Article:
Up to now, proportional valves have been the generally accepted standard in mechanical engineering. Now, Anger Machining and LCM have started a radical reappraisal in the field of hydraulics. They have replaced proportional valves with digital ones and managed to fight off the competition to secure a major order.

By securing a prestigious contract from Mercedes Benz the specialist machining company Anger Machining based in Traun, Austria, and the Linz Center of Mechatronics GmbH (LCM), caused quite a stir three years ago. The two companies had developed a totally innovative precision system for machining the valve blocks of the new nine-gear automatic gearbox (9G-Tronic). This system machines three workpieces at the same time. The spindle heads for the drill and milling attachments are fitted with a high-precision fine correction system that ensures that inadvertent workpiece position deviations are compensated. This guarantees consistently high machining quality. While these three systems at Neckartal have been providing failure-free precision results for almost three years, Anger and LCM have been carrying out further-development of the technology for other applications. In this connection, it was cost pressure above all that provided a significant boost to innovation: In hydraulics, digital valves are replacing proportional ones. It’s not just that their purchase price is considerably lower – they also reduce costs.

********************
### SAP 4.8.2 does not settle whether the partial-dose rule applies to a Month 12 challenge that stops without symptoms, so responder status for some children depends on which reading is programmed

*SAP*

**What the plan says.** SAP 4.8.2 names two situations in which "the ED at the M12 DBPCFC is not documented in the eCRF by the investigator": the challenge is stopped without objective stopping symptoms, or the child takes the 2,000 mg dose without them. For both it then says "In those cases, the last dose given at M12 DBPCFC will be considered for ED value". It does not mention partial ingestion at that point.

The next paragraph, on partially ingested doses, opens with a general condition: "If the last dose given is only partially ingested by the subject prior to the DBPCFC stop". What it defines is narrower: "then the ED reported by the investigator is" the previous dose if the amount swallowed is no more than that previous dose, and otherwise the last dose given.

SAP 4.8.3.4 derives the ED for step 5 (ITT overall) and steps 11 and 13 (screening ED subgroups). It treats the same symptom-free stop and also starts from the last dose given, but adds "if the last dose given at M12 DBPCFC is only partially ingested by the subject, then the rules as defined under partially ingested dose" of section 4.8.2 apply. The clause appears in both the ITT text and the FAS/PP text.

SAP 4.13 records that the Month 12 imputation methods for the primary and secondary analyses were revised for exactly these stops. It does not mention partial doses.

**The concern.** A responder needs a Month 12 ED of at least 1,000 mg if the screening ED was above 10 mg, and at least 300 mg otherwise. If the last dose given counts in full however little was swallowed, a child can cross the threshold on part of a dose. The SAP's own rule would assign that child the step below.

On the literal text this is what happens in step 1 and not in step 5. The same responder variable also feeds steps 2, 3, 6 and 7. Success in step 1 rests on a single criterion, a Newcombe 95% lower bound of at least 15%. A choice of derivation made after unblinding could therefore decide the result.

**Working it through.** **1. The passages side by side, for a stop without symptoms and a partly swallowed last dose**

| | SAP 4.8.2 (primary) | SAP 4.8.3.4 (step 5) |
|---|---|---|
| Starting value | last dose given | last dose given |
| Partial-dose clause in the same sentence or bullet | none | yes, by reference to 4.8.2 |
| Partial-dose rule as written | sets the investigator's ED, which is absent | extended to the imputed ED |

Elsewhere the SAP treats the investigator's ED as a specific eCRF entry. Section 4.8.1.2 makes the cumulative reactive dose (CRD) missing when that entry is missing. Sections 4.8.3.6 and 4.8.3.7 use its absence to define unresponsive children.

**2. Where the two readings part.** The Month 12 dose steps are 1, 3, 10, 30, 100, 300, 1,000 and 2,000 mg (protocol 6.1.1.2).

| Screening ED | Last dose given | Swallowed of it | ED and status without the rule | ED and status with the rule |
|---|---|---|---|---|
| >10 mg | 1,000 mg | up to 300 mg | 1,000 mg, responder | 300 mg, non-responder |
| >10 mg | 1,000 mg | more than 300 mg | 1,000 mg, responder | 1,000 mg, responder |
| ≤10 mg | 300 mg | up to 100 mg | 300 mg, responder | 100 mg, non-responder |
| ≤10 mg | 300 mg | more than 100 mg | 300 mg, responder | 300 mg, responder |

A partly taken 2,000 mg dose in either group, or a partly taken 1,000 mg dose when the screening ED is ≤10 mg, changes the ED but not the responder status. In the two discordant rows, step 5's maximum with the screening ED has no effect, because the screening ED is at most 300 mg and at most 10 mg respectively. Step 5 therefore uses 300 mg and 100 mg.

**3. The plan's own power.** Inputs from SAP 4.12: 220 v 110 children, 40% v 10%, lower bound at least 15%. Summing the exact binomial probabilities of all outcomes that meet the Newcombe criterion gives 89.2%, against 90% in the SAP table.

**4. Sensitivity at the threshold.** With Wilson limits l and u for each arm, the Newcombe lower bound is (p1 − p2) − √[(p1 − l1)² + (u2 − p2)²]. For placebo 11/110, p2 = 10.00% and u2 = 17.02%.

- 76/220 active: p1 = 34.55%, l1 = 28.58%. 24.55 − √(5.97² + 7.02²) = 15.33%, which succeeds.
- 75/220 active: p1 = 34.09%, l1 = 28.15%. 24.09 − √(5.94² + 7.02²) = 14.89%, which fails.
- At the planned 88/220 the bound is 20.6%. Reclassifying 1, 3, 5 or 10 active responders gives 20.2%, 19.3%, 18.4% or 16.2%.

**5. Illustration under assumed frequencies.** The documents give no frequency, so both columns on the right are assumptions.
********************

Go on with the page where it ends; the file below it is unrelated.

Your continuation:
The best brains in competition

Again, it is an automotive sector customer that invited the heavyweights in the German mechanical engineering industry – and of course Anger Machining from Austria – to compete for a major contract. In this connection, it is not surprising that Anger once again enlisted LCM as its development partner or that the Austrian company was able to assert itself against the giants of German engineering. The German customer’s decision to task the coalition from Traun and Linz with the development work and to secure a clear competitive advantage is underlined by an obligation of confidentiality. “We are not allowed to name the customer or the concrete product that our completely new machine will produce”, Günther Siegwart, Senior Design Manager in Anger’s R & D Department explains. Anger has already delivered four machines. “Another four are currently being constructed in Traun. A machine using very similar technology will be delivered to a Benelux customer very soon.”

Thinning the spindle forest

“It has been our objective for a long time to move fine correction – which operates directly on the spindle heads into the part carrier – that is to say onto the fixture” recalls Günther Siegwart. This means that fine correction of up to forty spindles would have to be carried out on a central basis and it would be possible to drastically reduce the amount of hardware needed. Since it was not possible to implement a solution on an economically realistic basis, the project never got beyond the test phase. As early as this stage, very promising experiments had been started using digital valves. “This order forced us to redimension the machine. This changed a lot of things”, says Mr. Siegwart. Two workpieces are machined in-parallel instead of three. The number of milling spindles has been reduced to four. This means that fine correction is now possible on all three axes instead of on just two as has been the case up to now. As a result, it is possible to correct six axes per pair of spindles, which brings a massive improvement in the machining quality of the machine. “We are now able to produce incredibly complex workpieces in a double-machining process on a high-precision basis”, explains LCM CEO Gerald Schatz. “It is even possible for one machine tool to machine five different components”.

Reduced costs, increased precision